K.C. Johnson, at Minding the Campus, describes the truly Orwellian system of adjudicating complaints of sexual assault which has evolved at Yale as the result of threats of sanctions by Barack Obama and Eric Holder’s Department of Justice’s Office of Civil Rights.
Yale, as part of an agreement with OCR (Office of Civil Rights), revised its procedures and promised biannual reports from Yale deputy provost Stephanie Spangler.
Over the past three years, these Spangler documents have provided a first-hand illustration of what passes for due process at one of the nationâ€™s leading universities. From them, we learned that more than a half-dozen Yale students (including former quarterback Patrick Witt) had been found culpable for sexual assault under â€œinformal complaintâ€ procedures that provide no grounds for an accused student to present evidence of his innocence. The latest Spangler report has now been released. It suggests that due process still stands in short supply on the New Haven campus. …
Seven cases this semester have gone through the â€œinformalâ€ processâ€”which can best be seen as a kind of â€œScarlet Letterâ€ approach. That is: given the limitations on the accused studentâ€™s ability to present evidence, itâ€™s almost impossible for an â€œinformal complaintâ€ to end without the accused student being branded a rapist. But beyond the branding, Yale allows only limited punishment through the informal procedure. Of the six students (one case remains pending) who faced charges of sexual assault through the â€œinformal complaintâ€ process, each received the same punishmentâ€”â€œcounselingâ€ and a prohibition on contacting the accuser.
For one student last spring, the allegation was just the beginning. Yaleâ€™s â€œformal complaintâ€ procedure prevents the accused from having an attorney as part of the process; brands the accused a rapist based on a 50.01 percent finding from a panel specially trained panel; and denies the accused any right to cross-examine the accuser. Even under these guilt-tilting procedures, one accused student was found not culpableâ€”meaning that Yaleâ€™s disciplinary panel concluded that it was more likely than not he was the subject of a false allegation.
The outcome of the case? The accused student was punished. He received a no-contact order with his accuser (there was no reciprocal order)â€”meaning that if the two happen to enroll in the same course, the accused student would need to drop the class; or if the two happened to be assigned to the same dorm, the accused student would have to move.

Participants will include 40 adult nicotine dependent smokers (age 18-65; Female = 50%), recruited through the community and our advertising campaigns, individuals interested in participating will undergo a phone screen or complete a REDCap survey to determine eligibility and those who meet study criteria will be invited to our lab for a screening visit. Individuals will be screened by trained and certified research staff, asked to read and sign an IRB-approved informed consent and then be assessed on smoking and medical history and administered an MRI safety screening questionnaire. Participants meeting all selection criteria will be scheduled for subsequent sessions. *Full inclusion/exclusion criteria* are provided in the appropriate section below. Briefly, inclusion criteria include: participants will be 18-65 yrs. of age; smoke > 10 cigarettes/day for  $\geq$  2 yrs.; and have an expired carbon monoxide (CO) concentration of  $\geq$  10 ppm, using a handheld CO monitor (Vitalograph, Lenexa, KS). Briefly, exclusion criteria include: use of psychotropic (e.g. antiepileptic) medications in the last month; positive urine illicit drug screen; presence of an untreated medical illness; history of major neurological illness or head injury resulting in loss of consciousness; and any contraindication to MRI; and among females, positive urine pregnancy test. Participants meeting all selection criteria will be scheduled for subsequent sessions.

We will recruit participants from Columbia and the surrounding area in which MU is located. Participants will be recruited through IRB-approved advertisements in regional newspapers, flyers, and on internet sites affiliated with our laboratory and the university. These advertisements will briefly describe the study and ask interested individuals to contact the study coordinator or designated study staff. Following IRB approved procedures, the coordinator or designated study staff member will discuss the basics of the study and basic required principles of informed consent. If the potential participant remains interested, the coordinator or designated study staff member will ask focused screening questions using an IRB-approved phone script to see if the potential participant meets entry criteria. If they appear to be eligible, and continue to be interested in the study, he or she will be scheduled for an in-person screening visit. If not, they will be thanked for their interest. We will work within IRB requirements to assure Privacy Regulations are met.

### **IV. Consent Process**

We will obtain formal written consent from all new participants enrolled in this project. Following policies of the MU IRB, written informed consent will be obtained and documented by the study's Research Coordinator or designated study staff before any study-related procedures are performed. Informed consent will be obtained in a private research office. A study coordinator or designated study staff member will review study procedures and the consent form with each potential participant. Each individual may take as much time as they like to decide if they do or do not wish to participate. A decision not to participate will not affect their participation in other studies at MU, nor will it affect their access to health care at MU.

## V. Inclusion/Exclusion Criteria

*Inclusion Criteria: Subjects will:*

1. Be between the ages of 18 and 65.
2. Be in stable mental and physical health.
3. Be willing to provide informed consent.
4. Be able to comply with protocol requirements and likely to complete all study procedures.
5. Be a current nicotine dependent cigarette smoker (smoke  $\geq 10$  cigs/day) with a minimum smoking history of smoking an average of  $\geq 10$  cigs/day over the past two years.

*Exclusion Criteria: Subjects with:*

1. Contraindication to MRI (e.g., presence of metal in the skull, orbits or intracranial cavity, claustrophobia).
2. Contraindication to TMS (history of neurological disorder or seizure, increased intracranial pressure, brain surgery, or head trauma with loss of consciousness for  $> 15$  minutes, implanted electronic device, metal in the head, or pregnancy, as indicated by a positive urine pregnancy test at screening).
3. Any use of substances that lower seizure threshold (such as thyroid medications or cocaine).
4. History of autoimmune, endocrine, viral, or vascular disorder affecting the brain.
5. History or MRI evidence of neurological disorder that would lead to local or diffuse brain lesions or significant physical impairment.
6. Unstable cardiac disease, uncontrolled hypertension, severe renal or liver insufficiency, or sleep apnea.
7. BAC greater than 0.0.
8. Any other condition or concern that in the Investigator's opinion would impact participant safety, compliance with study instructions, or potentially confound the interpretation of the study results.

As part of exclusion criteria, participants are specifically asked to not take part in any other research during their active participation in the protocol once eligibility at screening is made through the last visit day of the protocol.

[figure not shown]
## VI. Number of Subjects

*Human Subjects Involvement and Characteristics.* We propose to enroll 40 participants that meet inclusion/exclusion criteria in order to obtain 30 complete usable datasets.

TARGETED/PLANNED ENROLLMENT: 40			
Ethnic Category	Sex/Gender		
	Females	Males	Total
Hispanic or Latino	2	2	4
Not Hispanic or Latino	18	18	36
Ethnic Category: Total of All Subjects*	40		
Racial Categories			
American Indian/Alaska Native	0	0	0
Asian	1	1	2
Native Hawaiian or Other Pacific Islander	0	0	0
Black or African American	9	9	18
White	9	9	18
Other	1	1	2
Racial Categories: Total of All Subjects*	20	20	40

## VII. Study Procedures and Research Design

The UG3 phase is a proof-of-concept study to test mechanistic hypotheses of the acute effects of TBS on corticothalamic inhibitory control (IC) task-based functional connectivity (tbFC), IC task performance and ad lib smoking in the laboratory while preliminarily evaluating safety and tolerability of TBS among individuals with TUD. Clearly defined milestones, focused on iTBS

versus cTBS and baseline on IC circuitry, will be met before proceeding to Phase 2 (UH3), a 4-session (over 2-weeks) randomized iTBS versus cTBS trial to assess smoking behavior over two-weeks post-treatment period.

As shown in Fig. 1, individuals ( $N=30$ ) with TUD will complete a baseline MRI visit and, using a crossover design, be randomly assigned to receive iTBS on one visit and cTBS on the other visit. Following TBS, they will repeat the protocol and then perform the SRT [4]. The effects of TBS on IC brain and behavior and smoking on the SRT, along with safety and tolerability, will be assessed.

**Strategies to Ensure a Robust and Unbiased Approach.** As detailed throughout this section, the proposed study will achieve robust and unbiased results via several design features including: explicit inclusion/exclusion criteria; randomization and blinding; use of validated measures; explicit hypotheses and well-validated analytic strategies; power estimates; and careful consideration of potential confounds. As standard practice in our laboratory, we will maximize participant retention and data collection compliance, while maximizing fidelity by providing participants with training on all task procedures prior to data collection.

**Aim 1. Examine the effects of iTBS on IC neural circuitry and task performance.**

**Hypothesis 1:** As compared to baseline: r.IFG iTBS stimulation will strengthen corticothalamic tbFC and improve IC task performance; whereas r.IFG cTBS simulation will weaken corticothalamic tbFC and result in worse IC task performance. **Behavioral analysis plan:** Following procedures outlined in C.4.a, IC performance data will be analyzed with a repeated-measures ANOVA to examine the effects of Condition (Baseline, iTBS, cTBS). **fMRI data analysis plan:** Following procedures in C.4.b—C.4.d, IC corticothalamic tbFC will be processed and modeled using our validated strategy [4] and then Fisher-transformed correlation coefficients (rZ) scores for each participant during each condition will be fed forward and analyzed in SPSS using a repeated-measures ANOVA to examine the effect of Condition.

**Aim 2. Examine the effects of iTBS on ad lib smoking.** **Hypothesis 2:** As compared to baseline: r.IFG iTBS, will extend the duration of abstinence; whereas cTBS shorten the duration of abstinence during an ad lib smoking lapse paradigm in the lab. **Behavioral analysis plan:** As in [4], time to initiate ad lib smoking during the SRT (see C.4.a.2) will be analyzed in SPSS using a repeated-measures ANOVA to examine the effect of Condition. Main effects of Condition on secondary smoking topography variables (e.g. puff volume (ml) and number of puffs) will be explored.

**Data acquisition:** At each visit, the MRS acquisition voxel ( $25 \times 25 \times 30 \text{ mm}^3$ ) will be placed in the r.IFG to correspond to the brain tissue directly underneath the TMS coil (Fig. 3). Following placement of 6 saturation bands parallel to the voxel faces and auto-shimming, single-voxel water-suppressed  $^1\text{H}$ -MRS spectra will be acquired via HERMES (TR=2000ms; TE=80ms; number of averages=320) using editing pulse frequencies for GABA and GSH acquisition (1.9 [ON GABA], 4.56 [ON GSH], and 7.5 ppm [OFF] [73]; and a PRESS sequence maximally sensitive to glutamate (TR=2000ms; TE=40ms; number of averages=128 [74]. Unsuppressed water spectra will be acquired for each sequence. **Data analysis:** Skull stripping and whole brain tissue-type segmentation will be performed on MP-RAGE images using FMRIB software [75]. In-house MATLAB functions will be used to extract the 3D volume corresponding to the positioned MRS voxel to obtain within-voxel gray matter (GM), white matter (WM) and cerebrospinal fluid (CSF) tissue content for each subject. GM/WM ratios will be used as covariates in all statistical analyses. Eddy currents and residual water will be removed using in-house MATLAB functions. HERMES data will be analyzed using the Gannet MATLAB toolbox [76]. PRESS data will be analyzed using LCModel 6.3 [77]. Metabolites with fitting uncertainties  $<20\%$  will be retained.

Yale also referred the accused student for â€œsexual consent training.â€ (Yaleâ€™s website contains no description of what this â€œtrainingâ€ entails, but hereâ€™s a summary from a feminist blog.) Again: Yale concluded that it was more likely than not that the accused student was the victim of a false allegation. Yet even though Yaleâ€™s own accuser-friendly procedures concluded that it was more likely than not the accuser leveled a false allegation, the accused was punished, while the accuser received no punishment of any sort.
In the several years of Spangler reports, there never has been any indication that Yale has punished even one student for filing a false claim of sexual assault. …
One of the Title IX cases from the spring provides a sense of the Orwellian nature of the Title IX coordinatorâ€™s work. â€œA third party reported,â€ according to Spangler, â€œthat more than one female [Yale] student, whom the reporter would not identify, [emphasis added] was sexually assaulted by a male Yale student.â€
Or, in plain English, a Yale student is now being investigated as a serial rapist, with the possibility of sanctionsâ€”even though none of the females he allegedly raped have filed a complaint, or have even been identified. How any student could defend himself against such a charge is unclear.
Read the whole thing, and feel your blood run cold.